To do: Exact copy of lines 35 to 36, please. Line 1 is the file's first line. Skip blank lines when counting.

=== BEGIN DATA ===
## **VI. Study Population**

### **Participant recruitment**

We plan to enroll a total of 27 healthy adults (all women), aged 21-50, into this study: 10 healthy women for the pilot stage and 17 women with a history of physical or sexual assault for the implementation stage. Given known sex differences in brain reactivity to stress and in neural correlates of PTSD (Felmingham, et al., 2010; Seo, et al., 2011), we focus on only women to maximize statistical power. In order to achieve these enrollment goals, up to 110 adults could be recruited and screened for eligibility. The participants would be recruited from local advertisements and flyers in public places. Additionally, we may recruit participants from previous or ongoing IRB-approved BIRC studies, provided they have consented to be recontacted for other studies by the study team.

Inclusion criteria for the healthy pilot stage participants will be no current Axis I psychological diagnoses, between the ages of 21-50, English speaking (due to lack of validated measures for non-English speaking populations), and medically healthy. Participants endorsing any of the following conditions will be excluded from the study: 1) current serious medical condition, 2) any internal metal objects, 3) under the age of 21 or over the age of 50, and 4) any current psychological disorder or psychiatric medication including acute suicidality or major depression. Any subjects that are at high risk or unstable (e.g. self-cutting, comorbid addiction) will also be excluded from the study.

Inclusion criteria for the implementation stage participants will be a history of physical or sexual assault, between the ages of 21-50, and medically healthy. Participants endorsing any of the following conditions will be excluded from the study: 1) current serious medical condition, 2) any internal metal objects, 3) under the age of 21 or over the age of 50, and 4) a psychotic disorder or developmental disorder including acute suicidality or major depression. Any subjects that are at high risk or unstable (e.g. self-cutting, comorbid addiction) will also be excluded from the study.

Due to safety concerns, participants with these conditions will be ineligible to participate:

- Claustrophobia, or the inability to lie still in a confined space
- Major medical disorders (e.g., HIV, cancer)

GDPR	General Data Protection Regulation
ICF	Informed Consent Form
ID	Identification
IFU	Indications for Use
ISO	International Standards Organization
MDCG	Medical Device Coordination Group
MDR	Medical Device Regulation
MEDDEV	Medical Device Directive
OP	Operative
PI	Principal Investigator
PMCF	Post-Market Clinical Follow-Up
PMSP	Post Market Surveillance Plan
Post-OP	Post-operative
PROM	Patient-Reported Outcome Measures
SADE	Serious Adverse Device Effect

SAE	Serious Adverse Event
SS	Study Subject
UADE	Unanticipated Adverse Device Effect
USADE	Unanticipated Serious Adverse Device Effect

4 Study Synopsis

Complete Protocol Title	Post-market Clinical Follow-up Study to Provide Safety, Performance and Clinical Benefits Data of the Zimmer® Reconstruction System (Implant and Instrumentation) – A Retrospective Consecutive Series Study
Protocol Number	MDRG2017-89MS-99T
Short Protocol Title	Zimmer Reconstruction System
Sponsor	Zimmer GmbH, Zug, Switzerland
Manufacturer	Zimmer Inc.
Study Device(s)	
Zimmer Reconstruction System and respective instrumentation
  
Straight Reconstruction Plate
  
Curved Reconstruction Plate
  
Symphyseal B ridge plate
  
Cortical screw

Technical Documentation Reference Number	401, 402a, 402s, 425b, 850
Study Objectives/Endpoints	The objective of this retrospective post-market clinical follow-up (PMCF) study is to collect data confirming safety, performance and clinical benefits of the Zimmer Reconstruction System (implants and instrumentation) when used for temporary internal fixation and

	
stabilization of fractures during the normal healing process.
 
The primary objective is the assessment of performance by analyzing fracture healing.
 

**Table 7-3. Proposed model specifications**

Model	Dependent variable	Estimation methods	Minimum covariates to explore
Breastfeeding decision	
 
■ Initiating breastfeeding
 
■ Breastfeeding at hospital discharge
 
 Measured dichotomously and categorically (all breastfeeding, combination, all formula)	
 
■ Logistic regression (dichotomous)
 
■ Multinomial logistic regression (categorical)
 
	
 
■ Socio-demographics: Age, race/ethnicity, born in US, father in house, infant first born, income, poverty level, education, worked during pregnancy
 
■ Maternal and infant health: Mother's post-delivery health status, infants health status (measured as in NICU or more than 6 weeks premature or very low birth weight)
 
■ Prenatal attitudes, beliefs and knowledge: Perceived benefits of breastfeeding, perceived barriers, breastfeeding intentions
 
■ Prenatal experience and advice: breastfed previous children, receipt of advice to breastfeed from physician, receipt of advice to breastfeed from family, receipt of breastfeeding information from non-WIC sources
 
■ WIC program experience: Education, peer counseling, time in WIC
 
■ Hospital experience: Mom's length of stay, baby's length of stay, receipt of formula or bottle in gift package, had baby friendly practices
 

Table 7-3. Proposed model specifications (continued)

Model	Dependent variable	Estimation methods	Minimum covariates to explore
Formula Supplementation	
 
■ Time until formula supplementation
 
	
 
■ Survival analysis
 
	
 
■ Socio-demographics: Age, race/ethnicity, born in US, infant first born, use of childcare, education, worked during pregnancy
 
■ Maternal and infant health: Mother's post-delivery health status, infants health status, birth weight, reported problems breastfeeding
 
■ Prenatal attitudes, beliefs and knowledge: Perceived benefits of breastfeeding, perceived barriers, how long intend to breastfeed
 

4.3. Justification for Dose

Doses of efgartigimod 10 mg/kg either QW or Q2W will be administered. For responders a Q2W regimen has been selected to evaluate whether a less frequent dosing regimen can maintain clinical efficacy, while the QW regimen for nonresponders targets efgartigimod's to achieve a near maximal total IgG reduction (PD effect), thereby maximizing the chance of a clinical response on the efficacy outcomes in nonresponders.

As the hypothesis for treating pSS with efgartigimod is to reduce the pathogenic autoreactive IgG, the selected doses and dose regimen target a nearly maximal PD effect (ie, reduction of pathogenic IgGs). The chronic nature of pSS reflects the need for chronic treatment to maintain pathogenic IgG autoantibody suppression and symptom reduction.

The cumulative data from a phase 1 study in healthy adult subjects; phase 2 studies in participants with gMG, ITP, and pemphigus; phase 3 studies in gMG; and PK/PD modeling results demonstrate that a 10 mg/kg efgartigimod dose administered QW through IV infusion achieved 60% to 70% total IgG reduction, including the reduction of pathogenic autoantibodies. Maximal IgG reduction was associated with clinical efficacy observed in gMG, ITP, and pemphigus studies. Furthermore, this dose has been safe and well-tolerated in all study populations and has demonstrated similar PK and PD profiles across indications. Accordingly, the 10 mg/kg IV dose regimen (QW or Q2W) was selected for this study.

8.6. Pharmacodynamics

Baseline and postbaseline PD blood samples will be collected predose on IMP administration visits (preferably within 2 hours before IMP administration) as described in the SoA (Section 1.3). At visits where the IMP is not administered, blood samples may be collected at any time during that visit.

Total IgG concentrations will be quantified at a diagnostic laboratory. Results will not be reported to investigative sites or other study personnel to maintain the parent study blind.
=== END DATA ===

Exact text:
Zimmer Reconstruction System and respective instrumentation
  
Straight Reconstruction Plate
  